Investigating Tautomeric Polymorphism in Crystalline Anthranilic Acid Using Terahertz Spectroscopy and Solid-State Density Functional Theory
journal contributionposted on 02.08.2012, 00:00 by Sean P. Delaney, Ewelina M. Witko, Tiffany M. Smith, Timothy M. Korter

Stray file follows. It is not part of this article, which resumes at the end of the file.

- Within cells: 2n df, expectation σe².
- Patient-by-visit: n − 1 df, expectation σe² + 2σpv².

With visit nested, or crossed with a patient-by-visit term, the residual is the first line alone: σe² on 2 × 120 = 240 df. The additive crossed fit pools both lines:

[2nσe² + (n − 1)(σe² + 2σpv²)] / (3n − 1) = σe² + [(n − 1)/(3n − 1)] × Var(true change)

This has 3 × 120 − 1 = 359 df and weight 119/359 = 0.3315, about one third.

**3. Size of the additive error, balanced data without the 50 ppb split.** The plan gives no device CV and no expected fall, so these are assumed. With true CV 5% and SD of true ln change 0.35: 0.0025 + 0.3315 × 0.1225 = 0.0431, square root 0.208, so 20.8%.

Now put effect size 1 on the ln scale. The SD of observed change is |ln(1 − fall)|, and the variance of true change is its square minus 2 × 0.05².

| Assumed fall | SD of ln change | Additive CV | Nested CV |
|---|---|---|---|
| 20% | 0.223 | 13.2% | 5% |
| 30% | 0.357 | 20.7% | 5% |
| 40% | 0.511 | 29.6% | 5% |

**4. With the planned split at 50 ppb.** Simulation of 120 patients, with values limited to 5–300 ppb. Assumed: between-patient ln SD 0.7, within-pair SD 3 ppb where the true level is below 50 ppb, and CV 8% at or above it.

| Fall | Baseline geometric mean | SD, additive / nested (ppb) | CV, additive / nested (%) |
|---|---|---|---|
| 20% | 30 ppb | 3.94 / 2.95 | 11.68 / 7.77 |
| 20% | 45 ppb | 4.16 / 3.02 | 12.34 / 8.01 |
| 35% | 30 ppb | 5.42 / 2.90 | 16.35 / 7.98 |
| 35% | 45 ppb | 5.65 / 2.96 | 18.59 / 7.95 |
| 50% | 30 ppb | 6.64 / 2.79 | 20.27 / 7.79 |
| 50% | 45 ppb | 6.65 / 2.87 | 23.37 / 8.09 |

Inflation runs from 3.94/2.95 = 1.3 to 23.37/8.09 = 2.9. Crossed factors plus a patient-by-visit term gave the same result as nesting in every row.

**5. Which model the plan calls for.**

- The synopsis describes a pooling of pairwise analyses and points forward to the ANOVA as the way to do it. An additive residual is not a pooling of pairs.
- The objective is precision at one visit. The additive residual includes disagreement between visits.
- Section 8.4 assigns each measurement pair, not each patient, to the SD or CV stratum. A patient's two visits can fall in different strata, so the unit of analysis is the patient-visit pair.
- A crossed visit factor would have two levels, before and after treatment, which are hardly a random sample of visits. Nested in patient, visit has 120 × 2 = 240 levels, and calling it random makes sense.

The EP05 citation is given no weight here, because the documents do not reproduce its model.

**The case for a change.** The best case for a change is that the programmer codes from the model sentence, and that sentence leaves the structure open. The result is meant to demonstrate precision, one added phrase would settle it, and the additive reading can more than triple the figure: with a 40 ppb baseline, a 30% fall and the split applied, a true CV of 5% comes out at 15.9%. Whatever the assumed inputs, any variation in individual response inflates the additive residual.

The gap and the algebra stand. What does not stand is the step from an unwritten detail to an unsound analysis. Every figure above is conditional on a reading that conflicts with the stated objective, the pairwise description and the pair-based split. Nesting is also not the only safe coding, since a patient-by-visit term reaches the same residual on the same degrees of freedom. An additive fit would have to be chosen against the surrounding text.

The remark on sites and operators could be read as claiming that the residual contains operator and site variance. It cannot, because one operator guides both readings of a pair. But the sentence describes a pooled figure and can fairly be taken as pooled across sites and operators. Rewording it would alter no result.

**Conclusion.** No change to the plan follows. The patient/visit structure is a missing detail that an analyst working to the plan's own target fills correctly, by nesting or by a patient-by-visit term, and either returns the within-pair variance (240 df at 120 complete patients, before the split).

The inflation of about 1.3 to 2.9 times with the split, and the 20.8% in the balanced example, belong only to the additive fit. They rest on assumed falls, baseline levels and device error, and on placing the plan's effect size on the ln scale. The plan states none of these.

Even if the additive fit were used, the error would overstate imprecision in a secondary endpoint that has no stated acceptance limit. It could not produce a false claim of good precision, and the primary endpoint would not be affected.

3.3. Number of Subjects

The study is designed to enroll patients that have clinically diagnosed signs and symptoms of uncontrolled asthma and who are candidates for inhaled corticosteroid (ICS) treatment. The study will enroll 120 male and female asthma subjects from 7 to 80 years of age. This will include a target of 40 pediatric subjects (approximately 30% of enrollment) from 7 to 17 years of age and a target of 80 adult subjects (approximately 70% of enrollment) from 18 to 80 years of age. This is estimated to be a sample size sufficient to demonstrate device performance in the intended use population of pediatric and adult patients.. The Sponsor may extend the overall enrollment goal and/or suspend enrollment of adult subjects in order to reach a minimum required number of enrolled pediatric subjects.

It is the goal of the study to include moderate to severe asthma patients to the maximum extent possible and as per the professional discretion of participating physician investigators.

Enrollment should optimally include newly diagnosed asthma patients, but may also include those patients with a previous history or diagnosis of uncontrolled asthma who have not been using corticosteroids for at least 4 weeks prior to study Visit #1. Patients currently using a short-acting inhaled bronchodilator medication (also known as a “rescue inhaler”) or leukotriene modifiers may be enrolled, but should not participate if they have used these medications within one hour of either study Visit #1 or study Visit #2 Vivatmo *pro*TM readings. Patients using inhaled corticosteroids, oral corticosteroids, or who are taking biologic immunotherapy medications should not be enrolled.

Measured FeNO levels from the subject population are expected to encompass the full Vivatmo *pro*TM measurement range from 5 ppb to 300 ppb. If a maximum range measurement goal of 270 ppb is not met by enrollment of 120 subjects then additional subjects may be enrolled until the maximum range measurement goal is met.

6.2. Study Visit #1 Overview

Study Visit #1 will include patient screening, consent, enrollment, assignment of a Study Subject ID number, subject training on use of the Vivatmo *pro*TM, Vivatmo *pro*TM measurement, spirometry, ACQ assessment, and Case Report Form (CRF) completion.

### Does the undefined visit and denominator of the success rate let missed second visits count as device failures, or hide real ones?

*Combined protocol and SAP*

Terahertz spectroscopy is sensitive to the interactions between molecules in the solid-state and recently has emerged as a new analytical tool for investigating polymorphism. Here, this technique is applied for the first time to the phenomenon of tautomeric polymorphism where the crystal structures of anthranilic acid (2-aminobenzoic acid) have been investigated. Three polymorphs of anthranilic acid (denoted Forms I, II and III) were studied using terahertz spectroscopy and the vibrational modes and relative polymorph stabilities analyzed using solid-state density functional theory calculations augmented with London dispersion force corrections. Form I consists of both neutral and zwitterionic molecules and was found to be the most stable polymorph as compared to Forms II and III (both containing only neutral molecules). The simulations suggest that a balance between steric interactions and electrostatic forces is responsible for the favoring of the mixed neutral/zwitterion solid over the all neutral or all zwitterion crystalline arrangements.